I was pretty sure I wanted to do The Quest of the Missing Map because I’ve always loved maps, but early on decided I’d do a cover for the back of the sweater too (sure! make it doubly hard!). I also kind of wanted to do one with Nancy, Bess, and George (Quest of the Missing Map worked for tat) and then one with just Nancy alone.
And so for a few reasons, the initial idea of having it be only a few colors had to be scrapped, as the artwork was going to be too complicated, and there was no way I was going to include Nancy and her friends without all the appropriate hair colors! But I knew I’d still try to keep the feel of the original vintage sweaters.
Once I knew for sure which two books I was doing, the work really began. It would be The Quest of the Missing Map and The Clue of the Black Keys.
I really can’t explain exactly what I did. Hours of trial and error, and feeling through what I thought looked right.
In the broadest sense, I scanned the artwork, limited the color palette a lot, did a lot of freehand work to clean up areas and add in things. For instance, I needed more distinct foliage in the background of Clue of the Black Keys than the cover actually had, because the art needed to exist in the center of a sweater on its own, not defined by the edges of the book cover. You can see how that compares below.
All told, I think I probably spent upwards of 50 hours or more just getting the book cover charts finalized. Yes, it really was that much work!
How did I do the charts? I primarily did them in Photoshop and an online app called Stitch Fiddle. It was my first time using Stitch Fiddle and I found it absolutely fantastic for working with a giant chart and swapping colors out and limiting color palettes. I stumbled on it by accident and hadn’t heard of other knitters or designers using it, but for my sweater, it was ideal. A year’s subscription (I think it was around $25 USD) was worth its weight in gold for this project. (You can use a limited version free.)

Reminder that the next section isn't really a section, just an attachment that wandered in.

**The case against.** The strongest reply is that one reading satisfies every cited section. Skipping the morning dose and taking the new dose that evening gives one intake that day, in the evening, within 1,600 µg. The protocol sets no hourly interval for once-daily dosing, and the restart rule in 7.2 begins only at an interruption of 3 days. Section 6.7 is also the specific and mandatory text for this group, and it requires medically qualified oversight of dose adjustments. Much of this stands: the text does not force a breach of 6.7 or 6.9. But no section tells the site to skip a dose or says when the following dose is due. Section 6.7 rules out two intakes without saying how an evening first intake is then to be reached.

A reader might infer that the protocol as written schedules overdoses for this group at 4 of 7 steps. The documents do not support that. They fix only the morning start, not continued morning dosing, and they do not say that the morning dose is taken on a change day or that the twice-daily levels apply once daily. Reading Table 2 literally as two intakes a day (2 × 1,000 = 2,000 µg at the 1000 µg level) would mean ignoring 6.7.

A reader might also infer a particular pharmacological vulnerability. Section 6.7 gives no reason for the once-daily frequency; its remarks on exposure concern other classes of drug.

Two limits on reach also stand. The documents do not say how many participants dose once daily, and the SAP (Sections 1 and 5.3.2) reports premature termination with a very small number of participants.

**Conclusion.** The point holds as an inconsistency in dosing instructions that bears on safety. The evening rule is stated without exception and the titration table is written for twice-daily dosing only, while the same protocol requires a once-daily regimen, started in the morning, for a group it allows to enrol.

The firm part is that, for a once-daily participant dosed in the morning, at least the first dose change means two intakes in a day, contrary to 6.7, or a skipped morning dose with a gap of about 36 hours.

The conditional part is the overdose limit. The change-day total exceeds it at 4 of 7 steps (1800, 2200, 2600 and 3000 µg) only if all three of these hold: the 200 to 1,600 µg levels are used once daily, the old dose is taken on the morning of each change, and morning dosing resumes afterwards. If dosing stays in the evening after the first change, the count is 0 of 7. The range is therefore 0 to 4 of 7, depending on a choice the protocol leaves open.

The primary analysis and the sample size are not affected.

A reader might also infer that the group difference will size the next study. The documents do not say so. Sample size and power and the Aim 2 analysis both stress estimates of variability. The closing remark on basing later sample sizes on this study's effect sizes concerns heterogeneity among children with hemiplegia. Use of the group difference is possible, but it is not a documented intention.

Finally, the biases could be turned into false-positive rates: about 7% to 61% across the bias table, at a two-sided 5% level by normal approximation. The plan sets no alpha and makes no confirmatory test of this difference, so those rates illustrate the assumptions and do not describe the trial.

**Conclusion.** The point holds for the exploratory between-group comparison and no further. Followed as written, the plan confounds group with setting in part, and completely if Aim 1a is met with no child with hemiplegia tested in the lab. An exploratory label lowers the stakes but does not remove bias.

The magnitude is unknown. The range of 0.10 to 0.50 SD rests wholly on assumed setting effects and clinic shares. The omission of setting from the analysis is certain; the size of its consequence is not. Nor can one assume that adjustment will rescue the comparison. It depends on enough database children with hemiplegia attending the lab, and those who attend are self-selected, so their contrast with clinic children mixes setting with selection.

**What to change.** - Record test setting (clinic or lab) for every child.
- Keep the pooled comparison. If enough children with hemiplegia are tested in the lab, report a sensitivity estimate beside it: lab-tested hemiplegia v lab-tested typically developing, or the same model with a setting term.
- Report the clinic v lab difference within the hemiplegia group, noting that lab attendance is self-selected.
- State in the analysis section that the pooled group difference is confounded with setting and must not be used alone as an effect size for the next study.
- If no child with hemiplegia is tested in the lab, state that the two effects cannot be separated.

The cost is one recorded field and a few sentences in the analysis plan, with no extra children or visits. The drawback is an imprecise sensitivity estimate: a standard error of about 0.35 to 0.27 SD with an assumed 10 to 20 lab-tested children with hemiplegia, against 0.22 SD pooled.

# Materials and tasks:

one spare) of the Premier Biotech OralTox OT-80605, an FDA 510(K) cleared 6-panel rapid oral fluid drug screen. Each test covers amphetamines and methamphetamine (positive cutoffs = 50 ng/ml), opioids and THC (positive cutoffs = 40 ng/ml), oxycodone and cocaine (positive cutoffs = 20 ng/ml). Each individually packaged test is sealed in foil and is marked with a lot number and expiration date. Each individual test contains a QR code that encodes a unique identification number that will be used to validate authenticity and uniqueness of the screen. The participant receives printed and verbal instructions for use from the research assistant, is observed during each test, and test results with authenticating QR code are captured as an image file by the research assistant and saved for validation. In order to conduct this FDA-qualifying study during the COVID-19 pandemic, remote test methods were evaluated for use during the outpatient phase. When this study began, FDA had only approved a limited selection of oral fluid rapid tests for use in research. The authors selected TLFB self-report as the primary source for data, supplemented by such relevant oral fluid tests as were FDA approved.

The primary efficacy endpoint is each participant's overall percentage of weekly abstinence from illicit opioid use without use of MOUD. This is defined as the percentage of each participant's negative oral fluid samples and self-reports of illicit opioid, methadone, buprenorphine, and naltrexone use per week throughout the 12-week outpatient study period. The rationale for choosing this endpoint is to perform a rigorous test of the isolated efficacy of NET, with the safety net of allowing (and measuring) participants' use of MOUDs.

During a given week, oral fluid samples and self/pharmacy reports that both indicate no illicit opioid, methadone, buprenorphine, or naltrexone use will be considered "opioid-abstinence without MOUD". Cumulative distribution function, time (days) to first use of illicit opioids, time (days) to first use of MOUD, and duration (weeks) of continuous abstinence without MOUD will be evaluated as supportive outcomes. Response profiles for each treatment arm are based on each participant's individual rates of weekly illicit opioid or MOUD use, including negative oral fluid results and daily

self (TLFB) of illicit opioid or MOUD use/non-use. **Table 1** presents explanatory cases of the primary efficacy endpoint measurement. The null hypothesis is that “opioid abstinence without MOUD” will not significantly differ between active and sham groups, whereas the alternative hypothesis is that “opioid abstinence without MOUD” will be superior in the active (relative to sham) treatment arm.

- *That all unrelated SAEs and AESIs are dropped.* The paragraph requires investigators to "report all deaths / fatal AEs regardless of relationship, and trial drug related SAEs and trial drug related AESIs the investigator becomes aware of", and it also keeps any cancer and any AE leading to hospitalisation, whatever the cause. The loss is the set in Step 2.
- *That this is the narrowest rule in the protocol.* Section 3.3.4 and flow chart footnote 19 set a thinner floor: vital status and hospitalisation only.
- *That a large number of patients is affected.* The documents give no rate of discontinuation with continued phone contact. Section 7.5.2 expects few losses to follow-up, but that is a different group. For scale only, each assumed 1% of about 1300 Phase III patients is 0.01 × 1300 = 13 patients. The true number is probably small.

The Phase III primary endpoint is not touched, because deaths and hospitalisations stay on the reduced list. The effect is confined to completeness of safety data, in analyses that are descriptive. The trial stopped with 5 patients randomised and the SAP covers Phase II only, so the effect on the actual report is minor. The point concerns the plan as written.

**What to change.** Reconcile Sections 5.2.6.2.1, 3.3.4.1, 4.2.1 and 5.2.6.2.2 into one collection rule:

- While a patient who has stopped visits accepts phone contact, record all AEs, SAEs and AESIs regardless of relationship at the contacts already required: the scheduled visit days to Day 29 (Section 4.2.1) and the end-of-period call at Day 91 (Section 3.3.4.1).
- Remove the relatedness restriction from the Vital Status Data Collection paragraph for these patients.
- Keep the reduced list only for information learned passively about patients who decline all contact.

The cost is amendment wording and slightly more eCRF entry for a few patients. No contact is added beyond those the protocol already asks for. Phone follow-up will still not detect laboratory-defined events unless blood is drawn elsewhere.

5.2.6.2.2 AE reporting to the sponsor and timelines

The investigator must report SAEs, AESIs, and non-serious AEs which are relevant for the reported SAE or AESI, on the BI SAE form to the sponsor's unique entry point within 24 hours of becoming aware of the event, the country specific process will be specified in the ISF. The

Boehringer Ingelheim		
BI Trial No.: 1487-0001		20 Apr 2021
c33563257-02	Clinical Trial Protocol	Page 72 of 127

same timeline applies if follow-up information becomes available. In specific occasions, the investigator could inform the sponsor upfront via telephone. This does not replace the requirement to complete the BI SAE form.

I did most of the general design and cleanup work in Photoshop first—adding and taking away sections, moving foliage, swapping out eyeballs, giving Nancy a shirt in one chart, outlining the treasure chest better in one chart, cleaning up lots of extraneous pixels. Then I defined and limited the color palette in Stitch Fiddle. And then I did the last remaining cleanup work. Hours and hours of cleanup work. Good grief, so many pixels. Sooo maaaaanyyyyy pixxxelssss.
Here’s part of the transformation process for one area of the chart that had a ton of cleanup work, including getting legible letters from the original book cover back into a legible format on my chart, and making lots of spotty pixelated sections and shadows actually ‘read’ as parts of the map. For reference neither of the charts shown below were the finished version. But both were probably somewhere many hours into the whole process.
The book titles were certainly a lot more straightforward (though by no means easy). If there are any super eagle-edge vintage Nancy Drew book fans, you may notice the font of the titles doesn’t match the era of the cover art on my sweater. The titles were from the earlier editions. I just liked the font better, simple as that!